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Sniffing open WiFi may be wiretapping judge tells Google

Jul 01, 20114 mins
Data and Information SecurityMicrosoftSecurity

A federal judge ruled that Google can be sued for wiretapping after sniffing open Wi-Fi in Wi-Spy privacy lawsuit about wardriving Street View vehicles.

Looks like Google Street View cars may have been “officially” riding dirty and Google may get slapped hard for its Wi-Spy fiasco. A federal judge did not dismiss the case against Google; instead in the first such decision of its kind, the judge ruled that sniffing open Wi-Fi packets might violate the Federal Wiretap Act.

Remember when intelligence gathering ability was allegedly “going dark” due to the masses moving to VoIP like Skype and the feds had wanted CALEA to require a backdoor so law enforcement can intercept online encrypted communication? Microsoft’s “Legal Intercept” patent to monitor VoIP may be the easy-access eavesdropping the feds were hoping for, but it also wasn’t too long ago when the FBI was seeking Google’s help in wiretapping. It’s doubtful the kind of wiretapping help the FBI wanted would have included when the Internet search giant intercepted packets on non-password-protected Wi-Fi networks. But now Google may be legally liable for wiretapping in regards to the 600GB “payload” of MAC addresses, usernames, emails, passwords and other “private” data gobbled up by Street View mapping vehicles.

U.S. District Judge James Ware ruled, [PDF] “The court finds that plaintiffs plead facts sufficient to state a claim for violation of the Wiretap Act. In particular, plaintiffs plead that defendant intentionally created, approved of, and installed specially-designed software and technology into its Google Street View vehicles and used this technology to intercept plaintiffs’ data packets, arguably electronic communications, from plaintiffs’ personal Wi-Fi networks. Further, plaintiffs plead that the data packets were transmitted over Wi-Fi networks that were configured such that the packets were not readable by the general public without the use of sophisticated packet-sniffer technology.”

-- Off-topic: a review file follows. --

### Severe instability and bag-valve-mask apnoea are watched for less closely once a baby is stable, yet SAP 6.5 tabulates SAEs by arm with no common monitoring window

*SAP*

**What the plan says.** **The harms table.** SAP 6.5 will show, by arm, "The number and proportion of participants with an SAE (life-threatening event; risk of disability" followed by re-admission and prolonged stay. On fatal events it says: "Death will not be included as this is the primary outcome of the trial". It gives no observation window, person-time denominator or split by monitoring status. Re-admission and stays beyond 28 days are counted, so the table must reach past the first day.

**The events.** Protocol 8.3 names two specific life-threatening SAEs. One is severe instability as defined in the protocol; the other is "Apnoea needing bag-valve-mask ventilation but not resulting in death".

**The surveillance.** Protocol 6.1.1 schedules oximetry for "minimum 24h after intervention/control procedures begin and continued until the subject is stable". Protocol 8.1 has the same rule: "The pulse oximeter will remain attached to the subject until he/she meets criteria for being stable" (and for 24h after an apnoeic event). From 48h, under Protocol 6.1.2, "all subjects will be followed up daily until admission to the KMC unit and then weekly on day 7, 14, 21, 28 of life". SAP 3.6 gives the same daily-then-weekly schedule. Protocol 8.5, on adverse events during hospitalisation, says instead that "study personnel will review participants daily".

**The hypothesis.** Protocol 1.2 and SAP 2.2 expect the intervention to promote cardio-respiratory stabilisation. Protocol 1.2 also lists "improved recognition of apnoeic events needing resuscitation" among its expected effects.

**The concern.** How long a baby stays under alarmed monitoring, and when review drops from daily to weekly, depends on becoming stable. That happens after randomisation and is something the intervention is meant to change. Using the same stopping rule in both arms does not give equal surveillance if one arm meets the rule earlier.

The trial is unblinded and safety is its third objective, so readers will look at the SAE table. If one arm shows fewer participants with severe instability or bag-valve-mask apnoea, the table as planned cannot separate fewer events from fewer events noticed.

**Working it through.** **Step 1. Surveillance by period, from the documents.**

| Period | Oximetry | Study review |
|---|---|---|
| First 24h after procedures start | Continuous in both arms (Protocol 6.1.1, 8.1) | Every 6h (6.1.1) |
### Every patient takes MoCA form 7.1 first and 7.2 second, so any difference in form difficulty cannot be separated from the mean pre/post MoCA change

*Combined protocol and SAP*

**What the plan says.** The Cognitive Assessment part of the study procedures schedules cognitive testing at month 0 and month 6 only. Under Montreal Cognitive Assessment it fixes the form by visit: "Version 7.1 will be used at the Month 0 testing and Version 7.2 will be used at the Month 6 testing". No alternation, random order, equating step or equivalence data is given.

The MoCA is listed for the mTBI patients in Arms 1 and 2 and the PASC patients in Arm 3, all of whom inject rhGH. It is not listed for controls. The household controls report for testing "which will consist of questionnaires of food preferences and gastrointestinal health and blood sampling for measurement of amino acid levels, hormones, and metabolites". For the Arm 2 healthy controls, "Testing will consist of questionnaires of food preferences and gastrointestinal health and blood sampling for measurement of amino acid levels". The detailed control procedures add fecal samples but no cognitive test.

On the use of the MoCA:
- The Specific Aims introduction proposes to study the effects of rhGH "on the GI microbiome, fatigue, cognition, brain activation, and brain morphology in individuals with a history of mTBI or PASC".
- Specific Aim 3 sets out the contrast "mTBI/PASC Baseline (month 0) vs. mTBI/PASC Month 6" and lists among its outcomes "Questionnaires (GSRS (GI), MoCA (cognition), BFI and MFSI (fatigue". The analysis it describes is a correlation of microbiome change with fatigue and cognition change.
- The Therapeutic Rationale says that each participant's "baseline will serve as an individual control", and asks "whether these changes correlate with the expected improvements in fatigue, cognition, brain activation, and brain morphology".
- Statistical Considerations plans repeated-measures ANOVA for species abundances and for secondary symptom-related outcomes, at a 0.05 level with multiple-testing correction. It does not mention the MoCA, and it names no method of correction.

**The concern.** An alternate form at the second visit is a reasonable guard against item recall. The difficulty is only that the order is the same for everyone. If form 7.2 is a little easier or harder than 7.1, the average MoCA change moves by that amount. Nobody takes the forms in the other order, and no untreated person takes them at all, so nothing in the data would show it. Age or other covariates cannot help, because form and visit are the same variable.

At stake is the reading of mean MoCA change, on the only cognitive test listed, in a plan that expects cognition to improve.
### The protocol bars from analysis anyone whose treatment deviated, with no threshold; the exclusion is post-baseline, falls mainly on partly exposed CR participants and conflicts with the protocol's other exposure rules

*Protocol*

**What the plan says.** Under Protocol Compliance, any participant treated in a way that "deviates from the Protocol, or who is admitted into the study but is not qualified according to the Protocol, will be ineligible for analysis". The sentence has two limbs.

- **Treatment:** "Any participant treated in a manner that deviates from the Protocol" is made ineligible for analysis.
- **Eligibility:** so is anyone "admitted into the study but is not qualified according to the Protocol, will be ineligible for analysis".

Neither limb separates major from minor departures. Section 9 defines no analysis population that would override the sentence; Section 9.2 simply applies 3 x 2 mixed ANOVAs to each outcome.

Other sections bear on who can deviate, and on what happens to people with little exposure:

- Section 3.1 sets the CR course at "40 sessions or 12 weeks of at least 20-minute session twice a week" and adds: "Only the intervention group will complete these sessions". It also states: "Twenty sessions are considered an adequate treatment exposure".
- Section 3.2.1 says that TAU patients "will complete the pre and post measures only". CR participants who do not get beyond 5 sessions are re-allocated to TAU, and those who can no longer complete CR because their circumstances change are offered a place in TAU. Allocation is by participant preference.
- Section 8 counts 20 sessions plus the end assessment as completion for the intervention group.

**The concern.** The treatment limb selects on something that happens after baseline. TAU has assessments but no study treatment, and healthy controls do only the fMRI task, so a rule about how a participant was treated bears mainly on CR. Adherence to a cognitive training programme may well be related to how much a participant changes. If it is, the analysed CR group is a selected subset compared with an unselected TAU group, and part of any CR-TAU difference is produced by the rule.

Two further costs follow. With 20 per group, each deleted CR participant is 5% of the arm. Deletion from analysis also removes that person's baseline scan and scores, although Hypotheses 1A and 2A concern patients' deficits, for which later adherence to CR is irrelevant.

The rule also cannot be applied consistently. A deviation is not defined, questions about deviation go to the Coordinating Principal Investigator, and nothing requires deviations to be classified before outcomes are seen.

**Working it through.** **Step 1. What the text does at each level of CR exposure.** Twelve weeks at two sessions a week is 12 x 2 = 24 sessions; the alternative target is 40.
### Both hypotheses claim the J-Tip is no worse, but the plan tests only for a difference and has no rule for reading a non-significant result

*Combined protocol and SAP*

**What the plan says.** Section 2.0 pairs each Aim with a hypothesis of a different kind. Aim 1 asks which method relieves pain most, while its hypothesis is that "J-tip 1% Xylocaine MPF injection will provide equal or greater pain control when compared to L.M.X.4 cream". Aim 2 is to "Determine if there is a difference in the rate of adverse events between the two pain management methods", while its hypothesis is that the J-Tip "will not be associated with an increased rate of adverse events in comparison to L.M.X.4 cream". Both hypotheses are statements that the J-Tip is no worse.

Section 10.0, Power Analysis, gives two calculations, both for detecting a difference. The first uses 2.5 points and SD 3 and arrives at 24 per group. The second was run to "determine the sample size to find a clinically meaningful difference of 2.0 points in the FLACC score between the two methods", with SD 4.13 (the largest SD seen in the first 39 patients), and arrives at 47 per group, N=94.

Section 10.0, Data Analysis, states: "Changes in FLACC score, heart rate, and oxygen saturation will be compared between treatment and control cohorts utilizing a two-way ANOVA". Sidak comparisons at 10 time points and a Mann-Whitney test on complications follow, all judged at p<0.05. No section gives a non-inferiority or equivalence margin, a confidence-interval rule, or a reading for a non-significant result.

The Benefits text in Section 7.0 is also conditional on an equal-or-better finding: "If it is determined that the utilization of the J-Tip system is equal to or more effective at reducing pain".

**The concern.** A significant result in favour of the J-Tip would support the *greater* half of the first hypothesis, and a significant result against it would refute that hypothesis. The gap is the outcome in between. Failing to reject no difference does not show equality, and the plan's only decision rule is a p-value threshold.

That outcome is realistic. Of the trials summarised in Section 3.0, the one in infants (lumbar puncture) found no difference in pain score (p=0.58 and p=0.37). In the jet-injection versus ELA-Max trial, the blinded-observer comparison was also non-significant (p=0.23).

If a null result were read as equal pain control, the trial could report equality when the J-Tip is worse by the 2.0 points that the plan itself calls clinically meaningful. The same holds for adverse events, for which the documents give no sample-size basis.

Although Google argued the data was “readily accessible to the general public,” because the networks “were ‘open’ and ‘unencrypted'” and should not then qualify as a wiretapping violation, Judge Ware called that claim “misplaced.” This case is important on many levels as it may determine if sniffing open Wi-Fi packets constitutes wiretapping. Sniffing open, unencrypted Wi-Fi is hardly rocket science these days; even the truly clueless can master automated tools like Firesheep and FaceNiff. Whether you leave your wireless network open and unencrypted, or sometimes use such a wireless network at a coffee shop, we should all be paying attention to this to find out if we could be sued for wiretapping.

Google had first claimed it didn’t realize it was wardriving, sniffing and snarfing up data on unsecured Wi-Fi networks in about a dozen countries. Then it claimed the Street View car debacle was a mistake and apologized. Now Google claims the lawsuit is “without merit” as it argued that open Wi-Fi networks were like “radio communications.” Since the judge is not letting Google wiggle off the wiretapping hook that easily, now the company is considering appealing and is “still evaluating our options at this preliminary stage.” I wonder if we’ll see Street View cars rollin’ or if there are too many people hatin’ now?

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ms smith

Ms. Smith (not her real name) is a freelance writer and programmer with a special and somewhat personal interest in IT privacy and security issues. She focuses on the unique challenges of maintaining privacy and security, both for individuals and enterprises. She has worked as a journalist and has also penned many technical papers and guides covering various technologies. Smith is herself a self-described privacy and security freak.